If further proof is needed, consider the end sequence where the ship is set to self-destruct and the hero must make their exciting escape to a smaller ship.
A young, green clad forest person must use magic and cunning to rescue a beautiful, pale-skinned princess from a powerfully evil horned monster in order to save the kingdom. Sound familiar? There is debate about whether the Legend of Zelda team saw the 1985 film still early enough in development to strongly color the game’s direction, but I feel like the visual evidence speaks for itself.
As for later titles in the series, The Ocarina of Time development team straight-up admitted that they ran with the analogy. Link, like Tom Cruise’s character, is warned of impending doom by a fairy. Also, both characters encounter an enormous tree as the first harbinger of their quest.
Finally, the scene at the end of the film where Cruise must arrange mirrors and shields to shine a light into the Tim Curry devil character’s lair screams of Ocarina‘s light-based puzzles. I practically heard the Zelda “secret chime” in my head when Cruise’s plan comes to fruition and the beam hits Curry right in the face.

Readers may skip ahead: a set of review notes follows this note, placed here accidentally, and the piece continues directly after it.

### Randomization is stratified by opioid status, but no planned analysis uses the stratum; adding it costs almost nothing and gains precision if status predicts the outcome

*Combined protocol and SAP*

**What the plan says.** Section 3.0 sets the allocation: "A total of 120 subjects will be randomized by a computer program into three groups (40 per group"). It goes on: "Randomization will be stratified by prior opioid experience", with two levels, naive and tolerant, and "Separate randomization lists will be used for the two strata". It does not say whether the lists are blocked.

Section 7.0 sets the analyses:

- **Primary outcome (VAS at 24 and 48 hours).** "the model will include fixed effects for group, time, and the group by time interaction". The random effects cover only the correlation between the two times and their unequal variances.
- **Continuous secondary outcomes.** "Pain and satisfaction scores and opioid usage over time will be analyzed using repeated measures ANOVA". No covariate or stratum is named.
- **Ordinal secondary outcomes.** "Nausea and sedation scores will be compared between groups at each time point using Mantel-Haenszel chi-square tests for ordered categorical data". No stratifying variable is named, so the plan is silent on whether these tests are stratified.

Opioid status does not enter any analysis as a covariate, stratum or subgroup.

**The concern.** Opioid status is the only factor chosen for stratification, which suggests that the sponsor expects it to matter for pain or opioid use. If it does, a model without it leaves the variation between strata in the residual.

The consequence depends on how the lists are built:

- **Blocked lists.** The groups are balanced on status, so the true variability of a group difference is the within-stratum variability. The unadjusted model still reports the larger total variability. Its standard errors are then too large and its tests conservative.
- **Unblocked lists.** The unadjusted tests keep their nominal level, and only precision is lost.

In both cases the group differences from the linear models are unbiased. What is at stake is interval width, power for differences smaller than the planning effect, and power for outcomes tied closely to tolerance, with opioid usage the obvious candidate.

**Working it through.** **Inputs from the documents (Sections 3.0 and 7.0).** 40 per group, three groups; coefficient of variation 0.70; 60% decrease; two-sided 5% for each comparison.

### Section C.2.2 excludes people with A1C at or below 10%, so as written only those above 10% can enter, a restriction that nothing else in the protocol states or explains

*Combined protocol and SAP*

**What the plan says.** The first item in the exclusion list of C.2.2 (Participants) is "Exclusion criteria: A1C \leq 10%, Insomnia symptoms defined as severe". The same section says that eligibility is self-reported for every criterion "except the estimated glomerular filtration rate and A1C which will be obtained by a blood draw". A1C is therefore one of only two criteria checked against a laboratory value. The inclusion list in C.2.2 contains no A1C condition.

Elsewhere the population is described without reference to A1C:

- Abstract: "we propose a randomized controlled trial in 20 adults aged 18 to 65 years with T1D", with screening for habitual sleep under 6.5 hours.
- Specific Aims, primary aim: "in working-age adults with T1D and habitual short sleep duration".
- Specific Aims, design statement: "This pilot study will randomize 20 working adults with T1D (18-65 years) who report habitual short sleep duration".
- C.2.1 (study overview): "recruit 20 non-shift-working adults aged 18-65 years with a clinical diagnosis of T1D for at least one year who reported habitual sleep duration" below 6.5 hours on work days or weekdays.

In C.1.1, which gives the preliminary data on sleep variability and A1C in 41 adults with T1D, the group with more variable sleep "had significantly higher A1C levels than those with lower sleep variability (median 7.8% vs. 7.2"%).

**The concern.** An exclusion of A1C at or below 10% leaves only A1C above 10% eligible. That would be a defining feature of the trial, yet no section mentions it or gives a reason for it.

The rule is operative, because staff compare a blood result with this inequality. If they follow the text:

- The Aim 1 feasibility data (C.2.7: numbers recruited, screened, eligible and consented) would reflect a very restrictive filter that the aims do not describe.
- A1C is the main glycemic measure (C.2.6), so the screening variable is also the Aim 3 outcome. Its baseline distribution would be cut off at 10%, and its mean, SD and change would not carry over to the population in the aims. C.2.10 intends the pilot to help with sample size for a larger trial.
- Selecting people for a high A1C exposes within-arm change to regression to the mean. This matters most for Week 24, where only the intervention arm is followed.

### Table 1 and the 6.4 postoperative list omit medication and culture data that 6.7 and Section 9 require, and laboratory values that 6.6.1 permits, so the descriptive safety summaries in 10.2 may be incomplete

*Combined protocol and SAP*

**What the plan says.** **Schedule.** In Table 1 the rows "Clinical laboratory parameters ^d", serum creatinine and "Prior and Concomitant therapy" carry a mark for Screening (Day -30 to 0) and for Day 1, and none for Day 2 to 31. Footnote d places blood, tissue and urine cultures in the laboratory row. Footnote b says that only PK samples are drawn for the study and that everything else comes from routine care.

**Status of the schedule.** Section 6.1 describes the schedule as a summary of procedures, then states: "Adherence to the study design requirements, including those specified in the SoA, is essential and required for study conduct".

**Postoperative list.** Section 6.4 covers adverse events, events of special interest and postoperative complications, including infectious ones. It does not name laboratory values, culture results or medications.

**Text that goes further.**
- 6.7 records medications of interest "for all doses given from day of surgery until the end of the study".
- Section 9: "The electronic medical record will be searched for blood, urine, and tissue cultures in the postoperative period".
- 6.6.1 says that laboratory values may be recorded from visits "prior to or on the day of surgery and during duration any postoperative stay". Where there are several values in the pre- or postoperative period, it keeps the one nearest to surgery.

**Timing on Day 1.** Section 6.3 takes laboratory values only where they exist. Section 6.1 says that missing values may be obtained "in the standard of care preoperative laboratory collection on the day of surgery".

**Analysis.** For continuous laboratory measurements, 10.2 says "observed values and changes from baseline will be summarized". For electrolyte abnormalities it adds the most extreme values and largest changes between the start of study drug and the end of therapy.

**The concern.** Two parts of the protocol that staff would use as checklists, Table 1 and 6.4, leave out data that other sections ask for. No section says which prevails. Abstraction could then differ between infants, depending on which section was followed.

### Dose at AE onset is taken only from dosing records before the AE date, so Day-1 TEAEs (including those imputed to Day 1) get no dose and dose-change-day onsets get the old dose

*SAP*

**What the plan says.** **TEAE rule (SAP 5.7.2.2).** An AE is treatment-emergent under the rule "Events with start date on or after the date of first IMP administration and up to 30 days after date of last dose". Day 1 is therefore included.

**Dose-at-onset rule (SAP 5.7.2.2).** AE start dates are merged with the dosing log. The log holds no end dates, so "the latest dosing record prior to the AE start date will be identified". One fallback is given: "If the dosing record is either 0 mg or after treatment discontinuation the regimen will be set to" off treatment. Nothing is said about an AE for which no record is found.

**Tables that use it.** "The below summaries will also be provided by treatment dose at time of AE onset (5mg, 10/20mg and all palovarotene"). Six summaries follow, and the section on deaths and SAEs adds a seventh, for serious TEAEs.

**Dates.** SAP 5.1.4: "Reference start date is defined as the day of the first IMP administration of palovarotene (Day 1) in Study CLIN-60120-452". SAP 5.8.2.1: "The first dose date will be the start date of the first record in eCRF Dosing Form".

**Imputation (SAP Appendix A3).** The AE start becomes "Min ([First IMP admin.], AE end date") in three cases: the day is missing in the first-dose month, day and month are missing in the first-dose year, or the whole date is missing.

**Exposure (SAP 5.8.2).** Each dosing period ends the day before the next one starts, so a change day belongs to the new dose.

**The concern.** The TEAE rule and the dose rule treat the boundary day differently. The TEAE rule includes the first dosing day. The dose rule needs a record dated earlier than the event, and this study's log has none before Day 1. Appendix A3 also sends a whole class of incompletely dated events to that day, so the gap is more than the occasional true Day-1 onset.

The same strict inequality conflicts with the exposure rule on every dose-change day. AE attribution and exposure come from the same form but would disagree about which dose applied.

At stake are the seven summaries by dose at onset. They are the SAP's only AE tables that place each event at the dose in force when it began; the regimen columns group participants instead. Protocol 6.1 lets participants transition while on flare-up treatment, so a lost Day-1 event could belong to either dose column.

While Ridley Scott’s fantasy film Legend didn’t add a whole lot that’s new to the fantasy genre, the extremely simplified and polarized nature of the conflict distills the essence of fantasy video games. The focus on puzzles and simple combat also definitely reminds me of the first Zelda game as much as the later ones.
Big Trouble in Little China
The chop-socky mass melee quality of this film is hard to miss, further solidifying the beat-em-up genre. Games like Streets of Rage take cues from the film’s tendency to escalate situations and enemy types into more fantastical elements as the story goes on. The adventurous tone of the film takes dips into dark comedy and even occasionally horror, a trait seen in games like Okami and Skyrim.
More than anything on this list, though, this movie is straight up ripped off by one of the most successful American video game franchises of all time, Mortal Kombat. While Enter the Dragon arguably influenced the fighting game genre more than any other film, the characters of Raiden and Shang Tsung are so transparently the same as their counterparts in Big Trouble that when I was a kid, the connection blew my mind.
The relationship between Big Trouble in Little China and several video games helped me instantly fall in love with an already incredible film. Watching it every time makes me wish I could keep the feeling of fun adventure going forever, a factor that’s rare in games but still accessible every once in a blue moon.
I know I left a bunch of potential titles off of this list, but these are just some of my favorites! Let me know the ones I missed (like Blade Runner, which has waaaay too many examples) in the comments and I’ll probably do a follow-up sometime!